Prepare for more posts about Nala because she's who I spend most of my time with.  Until that happens, here's a picture of her eating a clementine for the first time.

Saturday, August 25, 2012

Lesson #51: Beautiful Quilts Belong on a Wall

Beautiful objects passed from family member to family member warm my heart.  I love seeing things that people were given or inherited from older family members.  That's what I want to use to fill my house-things that remind us of those we love.  I'm already excited to pass on some of the things we own to future kids!

When Lyndon was younger, he was given a gorgeous quilt made by his great-grandmother (in-loves, correct me if I'm wrong).

By the way, my lovely in-loves, I don't know the story behind this quilt.  I would love to hear it the next time we get to see you!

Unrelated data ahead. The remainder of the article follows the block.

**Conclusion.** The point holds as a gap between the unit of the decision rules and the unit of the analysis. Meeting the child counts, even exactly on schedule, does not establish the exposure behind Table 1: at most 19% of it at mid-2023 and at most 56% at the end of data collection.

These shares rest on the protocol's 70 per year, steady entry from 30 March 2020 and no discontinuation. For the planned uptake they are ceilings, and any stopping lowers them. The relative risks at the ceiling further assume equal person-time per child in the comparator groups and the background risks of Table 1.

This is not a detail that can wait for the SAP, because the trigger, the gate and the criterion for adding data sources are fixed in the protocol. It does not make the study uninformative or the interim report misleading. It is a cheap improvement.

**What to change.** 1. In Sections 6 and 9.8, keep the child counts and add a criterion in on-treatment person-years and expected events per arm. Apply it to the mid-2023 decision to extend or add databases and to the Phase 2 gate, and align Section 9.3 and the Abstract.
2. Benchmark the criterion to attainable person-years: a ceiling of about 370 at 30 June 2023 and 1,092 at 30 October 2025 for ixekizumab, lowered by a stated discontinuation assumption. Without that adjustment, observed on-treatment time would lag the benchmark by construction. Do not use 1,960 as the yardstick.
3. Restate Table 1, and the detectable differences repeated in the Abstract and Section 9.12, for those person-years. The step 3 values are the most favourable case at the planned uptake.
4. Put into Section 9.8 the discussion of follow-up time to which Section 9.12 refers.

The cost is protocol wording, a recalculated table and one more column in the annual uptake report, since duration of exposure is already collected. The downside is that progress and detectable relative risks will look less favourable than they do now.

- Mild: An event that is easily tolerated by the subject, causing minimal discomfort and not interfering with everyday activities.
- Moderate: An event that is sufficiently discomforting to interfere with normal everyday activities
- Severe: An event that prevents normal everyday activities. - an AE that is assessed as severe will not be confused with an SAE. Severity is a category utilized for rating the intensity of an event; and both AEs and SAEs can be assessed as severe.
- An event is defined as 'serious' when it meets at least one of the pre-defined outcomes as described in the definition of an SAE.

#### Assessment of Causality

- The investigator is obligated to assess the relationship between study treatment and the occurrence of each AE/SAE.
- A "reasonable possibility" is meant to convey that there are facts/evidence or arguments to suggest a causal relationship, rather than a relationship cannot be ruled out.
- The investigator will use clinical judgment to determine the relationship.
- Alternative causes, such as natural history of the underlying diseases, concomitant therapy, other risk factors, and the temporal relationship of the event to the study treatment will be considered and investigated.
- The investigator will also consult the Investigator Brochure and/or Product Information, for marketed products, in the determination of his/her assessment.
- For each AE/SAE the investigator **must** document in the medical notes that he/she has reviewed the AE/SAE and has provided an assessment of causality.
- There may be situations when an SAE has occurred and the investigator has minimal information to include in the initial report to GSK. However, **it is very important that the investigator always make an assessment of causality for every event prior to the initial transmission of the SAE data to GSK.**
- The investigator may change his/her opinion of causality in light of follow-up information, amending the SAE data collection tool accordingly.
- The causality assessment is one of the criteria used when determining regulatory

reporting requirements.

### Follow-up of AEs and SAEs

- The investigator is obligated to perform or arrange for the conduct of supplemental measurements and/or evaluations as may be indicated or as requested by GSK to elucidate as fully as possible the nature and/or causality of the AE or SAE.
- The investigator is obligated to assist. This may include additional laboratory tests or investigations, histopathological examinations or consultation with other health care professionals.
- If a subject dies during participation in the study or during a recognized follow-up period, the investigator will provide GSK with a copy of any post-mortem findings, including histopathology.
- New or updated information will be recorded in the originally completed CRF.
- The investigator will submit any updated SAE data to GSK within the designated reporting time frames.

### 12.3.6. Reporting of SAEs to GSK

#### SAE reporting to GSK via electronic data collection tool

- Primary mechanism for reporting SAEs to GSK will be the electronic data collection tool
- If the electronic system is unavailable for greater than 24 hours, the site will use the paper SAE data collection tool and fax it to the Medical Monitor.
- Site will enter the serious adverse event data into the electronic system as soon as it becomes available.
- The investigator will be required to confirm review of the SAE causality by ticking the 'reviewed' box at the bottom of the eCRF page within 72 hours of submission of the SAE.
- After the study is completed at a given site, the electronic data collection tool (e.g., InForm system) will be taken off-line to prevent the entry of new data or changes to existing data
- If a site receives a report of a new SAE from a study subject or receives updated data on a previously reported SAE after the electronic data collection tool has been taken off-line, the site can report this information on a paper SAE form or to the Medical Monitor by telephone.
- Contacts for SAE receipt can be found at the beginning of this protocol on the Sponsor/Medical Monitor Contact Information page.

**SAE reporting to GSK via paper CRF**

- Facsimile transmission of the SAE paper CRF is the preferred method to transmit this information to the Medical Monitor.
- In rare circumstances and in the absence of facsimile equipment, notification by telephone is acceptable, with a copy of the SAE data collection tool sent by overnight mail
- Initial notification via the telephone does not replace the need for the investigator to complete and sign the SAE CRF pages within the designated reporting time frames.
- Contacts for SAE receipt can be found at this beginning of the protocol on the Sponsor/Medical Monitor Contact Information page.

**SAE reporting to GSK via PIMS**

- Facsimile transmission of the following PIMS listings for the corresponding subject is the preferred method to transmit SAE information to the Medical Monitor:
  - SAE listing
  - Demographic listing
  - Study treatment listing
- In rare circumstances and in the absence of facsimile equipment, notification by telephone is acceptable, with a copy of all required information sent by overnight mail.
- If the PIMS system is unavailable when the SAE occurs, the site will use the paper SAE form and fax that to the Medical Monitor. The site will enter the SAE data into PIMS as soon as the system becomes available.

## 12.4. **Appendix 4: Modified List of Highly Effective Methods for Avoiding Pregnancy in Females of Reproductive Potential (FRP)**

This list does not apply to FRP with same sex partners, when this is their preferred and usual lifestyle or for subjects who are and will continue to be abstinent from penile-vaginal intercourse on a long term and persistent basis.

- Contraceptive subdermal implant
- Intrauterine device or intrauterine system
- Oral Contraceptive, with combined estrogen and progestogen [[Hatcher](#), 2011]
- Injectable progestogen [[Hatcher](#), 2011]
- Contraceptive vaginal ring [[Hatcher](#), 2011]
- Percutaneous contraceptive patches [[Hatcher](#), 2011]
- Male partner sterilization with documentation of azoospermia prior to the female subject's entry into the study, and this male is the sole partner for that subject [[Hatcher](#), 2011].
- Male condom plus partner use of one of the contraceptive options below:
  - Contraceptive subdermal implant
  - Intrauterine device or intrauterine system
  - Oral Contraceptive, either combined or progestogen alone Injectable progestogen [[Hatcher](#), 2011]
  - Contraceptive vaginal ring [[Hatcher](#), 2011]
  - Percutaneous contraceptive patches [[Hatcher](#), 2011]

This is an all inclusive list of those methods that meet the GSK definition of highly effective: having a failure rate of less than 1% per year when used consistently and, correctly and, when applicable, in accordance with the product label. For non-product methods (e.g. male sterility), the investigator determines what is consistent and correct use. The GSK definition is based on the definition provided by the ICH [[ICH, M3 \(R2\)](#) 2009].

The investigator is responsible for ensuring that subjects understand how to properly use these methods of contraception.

I'd always wanted to put it up but never got around to it.  As a newlywed who finally got to decorate an apartment, I just kind of put things up without thinking.  When we moved, however, I was determined to not make that mistake again.  This time, that quilt was going up.  With very little money to make this happen, we settled with a giant dowel and some screws.

Isn't it wonderful?  Wait, scratch that.  I only care about your opinion if you like it.  I demand to be coddled when it comes to my decorating taste/choices/skills.

The quilt is very old, needs some mending, needs to be cleaned somehow, and should be better displayed.  I feel like I'm not doing it justice the way it is.  If you happen to have any tried-and-true advice on any of these matters, I would love to hear it.

Good thing it's still pretty despite its owners' lack of quilt knowledge.

Friday, August 24, 2012

Lesson #50: In the End, We Were Married